Monday, September 21, 2015

Understanding the Difficult Tarot Cards

Every now and then I'll read cards informally for a friend (if my tarot deck isn't in my bag, I also happen to have the iPhone app). They are usually quick to ask a question, with the caveat:

"But don't tell me if you see anything bad in the cards!" 

Thankfully I've never been the bearer of bad news and more often than not, the cards talk about blind spots we have at the moment. Is there anything missing from your approach or assumptions? How can we change our behavior to find ourselves in happier circumstances. 

For example, one of the most common questions is "when will I get a boyfriend" or "when will my finances improve" and rather than give a date, the cards might tell you to work on your self-love first, or be more mindful of expenses. If a new job is on the horizon, we can also get a glimpse of that, though I always ask what you can do to make the most of the opportunity. Being ready and prepared makes a huge difference. 

That said, there are a few cards with imagery that can "scare" us if we are not familiar with the deeper meanings. Doreen Virtue's Angel Tarot are great for beginners as they convey the messages without using the traditional images. I still prefer the original decks because the so-called scary images can highlight parts of our shadow that are waiting to be acknowledged. 

With that in mind, here is my take on some of the difficult cards: 

Death:  Let´s call this the Rebirth or Regeneration card instead of the Death card, as it´s usually about life stages coming to an end and the grief that comes with those endings, whether its a college graduation, moving to a new city or even getting divorced so that we can reinvent ourselves. It's not necessarily a card to be scared of. If we are in a tough spot, the death card tells us that current and potentially unpleasant situations will come to an end soon. Sometimes it will also tell us that salvaging a situation isn´t worth the effort. 

Judgement: This is one of my favourite cards even though the images are dramatic and a little bit spooky. In the Judgement card we see a graveyard waking up, as half a dozen people awake from their tombs in response to the sound of an Archangel´s trumpet. The images in Tarot are always symbolic, and this is about us hearing the call of our soul and awakening to our Higher Calling. The physical body represents our attachment to the ego-driven material world, and the awakening happens when we realise there´s more to life than ¨things¨

Nine of Swords: This is one of the scariest images, but it also happens to have the most reassuring message. In the Nine of Swords we see a young woman sitting up in bed at night, crying into her hands. Nine swords hang over her head. The suit of swords represents our thinking skills and mental acuity, and here its about constant worrying, losing sleep over our troubles, and how we can make things out to be worse than they are. When this card comes up, I see it as a sign to chill out, get some sleep and come back to the problem when you are rested. Also, the things we are worried about are not likely to happen =)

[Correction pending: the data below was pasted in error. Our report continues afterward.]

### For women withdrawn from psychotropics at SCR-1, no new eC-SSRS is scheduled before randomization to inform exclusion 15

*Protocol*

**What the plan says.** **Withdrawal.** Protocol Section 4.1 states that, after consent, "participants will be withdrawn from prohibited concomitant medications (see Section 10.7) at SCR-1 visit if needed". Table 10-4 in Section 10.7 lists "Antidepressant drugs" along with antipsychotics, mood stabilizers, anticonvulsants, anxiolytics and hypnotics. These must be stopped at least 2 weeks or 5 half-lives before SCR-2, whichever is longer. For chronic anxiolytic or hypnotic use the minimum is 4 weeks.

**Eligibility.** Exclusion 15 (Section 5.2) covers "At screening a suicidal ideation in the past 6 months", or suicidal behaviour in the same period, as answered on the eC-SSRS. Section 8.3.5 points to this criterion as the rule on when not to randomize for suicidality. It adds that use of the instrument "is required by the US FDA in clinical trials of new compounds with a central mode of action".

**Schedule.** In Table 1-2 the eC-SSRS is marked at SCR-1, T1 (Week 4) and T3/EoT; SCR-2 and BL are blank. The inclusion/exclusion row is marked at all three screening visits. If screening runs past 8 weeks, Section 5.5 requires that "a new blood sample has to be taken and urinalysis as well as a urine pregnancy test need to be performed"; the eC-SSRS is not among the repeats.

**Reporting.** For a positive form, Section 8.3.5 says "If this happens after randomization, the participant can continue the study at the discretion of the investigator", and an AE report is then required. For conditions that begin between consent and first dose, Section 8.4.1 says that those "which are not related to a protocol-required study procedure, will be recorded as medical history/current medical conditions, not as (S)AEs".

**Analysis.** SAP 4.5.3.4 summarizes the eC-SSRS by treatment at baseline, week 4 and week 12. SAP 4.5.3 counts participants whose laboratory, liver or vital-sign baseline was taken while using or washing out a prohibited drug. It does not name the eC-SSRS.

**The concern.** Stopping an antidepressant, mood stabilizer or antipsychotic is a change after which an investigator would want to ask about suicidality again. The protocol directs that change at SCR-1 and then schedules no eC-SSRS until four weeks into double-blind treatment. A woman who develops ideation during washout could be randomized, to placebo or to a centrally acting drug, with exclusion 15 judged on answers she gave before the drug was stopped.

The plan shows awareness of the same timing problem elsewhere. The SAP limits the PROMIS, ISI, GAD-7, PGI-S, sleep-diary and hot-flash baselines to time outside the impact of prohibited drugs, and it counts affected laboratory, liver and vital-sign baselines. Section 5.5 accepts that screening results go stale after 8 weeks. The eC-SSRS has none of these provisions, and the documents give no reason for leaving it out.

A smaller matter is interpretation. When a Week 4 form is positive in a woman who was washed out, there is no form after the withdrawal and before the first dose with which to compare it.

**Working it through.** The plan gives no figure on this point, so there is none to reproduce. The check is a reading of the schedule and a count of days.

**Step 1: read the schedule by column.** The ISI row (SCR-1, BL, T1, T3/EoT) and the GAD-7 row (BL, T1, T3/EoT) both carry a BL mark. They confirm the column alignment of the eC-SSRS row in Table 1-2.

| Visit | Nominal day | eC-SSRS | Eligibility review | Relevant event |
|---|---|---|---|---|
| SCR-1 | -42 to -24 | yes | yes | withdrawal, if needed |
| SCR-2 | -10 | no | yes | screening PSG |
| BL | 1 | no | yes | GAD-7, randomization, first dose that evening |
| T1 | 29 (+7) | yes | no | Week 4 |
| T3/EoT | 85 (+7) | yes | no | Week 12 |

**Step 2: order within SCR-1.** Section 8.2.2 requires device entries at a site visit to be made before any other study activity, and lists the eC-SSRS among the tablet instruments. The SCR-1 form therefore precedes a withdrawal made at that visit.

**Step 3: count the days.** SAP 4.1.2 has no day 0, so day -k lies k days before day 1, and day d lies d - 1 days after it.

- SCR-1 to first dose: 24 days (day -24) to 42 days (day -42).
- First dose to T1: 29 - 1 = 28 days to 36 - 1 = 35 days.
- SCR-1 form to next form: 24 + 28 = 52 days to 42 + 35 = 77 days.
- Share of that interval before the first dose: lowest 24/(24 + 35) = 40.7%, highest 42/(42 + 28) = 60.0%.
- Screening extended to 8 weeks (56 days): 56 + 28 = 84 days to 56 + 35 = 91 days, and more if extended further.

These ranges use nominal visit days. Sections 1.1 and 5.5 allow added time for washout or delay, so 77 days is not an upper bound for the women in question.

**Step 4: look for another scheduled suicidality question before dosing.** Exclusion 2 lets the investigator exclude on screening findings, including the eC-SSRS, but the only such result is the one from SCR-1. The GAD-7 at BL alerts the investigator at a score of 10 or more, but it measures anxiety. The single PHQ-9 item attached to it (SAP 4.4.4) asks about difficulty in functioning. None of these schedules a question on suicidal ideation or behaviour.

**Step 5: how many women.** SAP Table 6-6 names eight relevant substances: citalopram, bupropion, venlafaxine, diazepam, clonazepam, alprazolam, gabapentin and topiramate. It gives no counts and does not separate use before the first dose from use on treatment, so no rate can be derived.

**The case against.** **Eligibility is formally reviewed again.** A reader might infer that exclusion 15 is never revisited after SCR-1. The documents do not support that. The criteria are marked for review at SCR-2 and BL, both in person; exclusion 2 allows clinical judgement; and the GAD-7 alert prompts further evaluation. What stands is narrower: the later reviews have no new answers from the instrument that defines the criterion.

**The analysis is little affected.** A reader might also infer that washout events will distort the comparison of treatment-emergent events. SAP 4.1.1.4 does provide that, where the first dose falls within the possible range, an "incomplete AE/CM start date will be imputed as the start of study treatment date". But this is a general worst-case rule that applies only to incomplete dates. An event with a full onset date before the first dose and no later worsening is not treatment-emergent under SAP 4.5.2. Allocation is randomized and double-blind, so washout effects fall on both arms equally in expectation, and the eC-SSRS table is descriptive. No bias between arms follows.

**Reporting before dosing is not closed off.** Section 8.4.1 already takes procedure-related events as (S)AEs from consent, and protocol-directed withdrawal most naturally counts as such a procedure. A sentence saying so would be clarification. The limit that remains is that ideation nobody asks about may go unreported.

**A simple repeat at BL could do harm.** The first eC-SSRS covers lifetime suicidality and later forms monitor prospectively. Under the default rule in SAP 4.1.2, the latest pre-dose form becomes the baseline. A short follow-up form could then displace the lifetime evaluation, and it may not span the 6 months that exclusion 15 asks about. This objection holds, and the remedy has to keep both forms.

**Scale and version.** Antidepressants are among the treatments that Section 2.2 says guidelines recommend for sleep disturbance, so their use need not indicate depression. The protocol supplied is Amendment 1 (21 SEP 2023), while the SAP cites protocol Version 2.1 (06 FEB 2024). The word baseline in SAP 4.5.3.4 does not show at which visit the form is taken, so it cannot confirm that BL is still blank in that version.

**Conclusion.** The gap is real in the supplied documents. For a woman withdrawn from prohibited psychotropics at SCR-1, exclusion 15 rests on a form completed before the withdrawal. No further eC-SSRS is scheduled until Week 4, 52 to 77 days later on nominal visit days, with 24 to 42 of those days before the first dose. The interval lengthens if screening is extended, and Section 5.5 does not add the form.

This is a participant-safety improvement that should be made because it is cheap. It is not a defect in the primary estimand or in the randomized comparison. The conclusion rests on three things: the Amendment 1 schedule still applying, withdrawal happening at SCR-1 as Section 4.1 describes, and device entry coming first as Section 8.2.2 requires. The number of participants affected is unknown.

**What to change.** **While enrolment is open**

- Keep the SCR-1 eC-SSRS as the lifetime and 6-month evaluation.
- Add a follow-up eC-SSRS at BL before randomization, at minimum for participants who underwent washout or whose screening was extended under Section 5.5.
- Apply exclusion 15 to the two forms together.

The Devil: Here we see a big, ugly devil holding a man and a woman hostage. They are chained to the devil, in sharp contrast to the lovers card where we see the same pair in the Garden of Eden. This is about obsessive thoughts, fear, worry, being a slave to our job and making choices based on fear instead of trust, love or self-confidence. If this card comes up, ask yourself what you would be doing if fear or lack were not obstacles. Its also about facing our inner demons (fears), our shadow side and embracing the things we are ashamed of. 

Three of Swords: Another tough one ... the image shows a big romantic heart being pierced by three swords. It's a heartache card, and it usually comes up when a person has been severely disappointed or hurt. It is often associated with miscarriages or premature endings. Lately I have seen it as a Three Musketeerrs card, where we are there for our friends in good times and bad. There are three swords, indicating strength and comfort in numbers. If this card comes up, the suggestion is to reach out to others for help, support and healing. 

The Hanged Man: Here we see a man suspended upside down from a rock or a tree. This is the self-sacrifice card, where our needs will be met but not until others are taken care of. The image makes it look like the Hanged Man has been left to starve on the mountainside and that might be what it feels like. It´s just asking us to be patient for a little while before we get our share of the treasure. 

If you would like to learn to read tarot, there are beginners' decks that go through it in enough detail so that it makes sense, but isn´t overwhelming. I like the classic Rider-Waite and Kim Arnold's Hay House Basics Tarot book. Funny thing is I have more than 10 decks and I really dig Kim's take on the cards. I keep her book in my purse and often sneak a peak when I'm out and about. 

The more familiar we become with the cards, the easier it is to receive messages from our subconscious. I learned the meanings years ago and have gone on to develop my own interpretations. More often than not, it's about quieting the mind for a minute and asking yourself how you feel when you look at the image. 

Here is an example reading: The Dark Forrest

Reiki hugs, 



Regina Chouza is an Energy Healer, Angel Medium and author of A Personal Guide to Self-Healing, Cancer & Love and Chakra Healing & Magick. She studied angel intuition and astrology at The College of Psychic Studies in London, and qualified as a healer at the School of Intuition & Healing UK. Her passion is bringing the qualities of self-love, joy and empowerment to healing pursuitsRead her books to heal yourself.  


Image: (added 2023)

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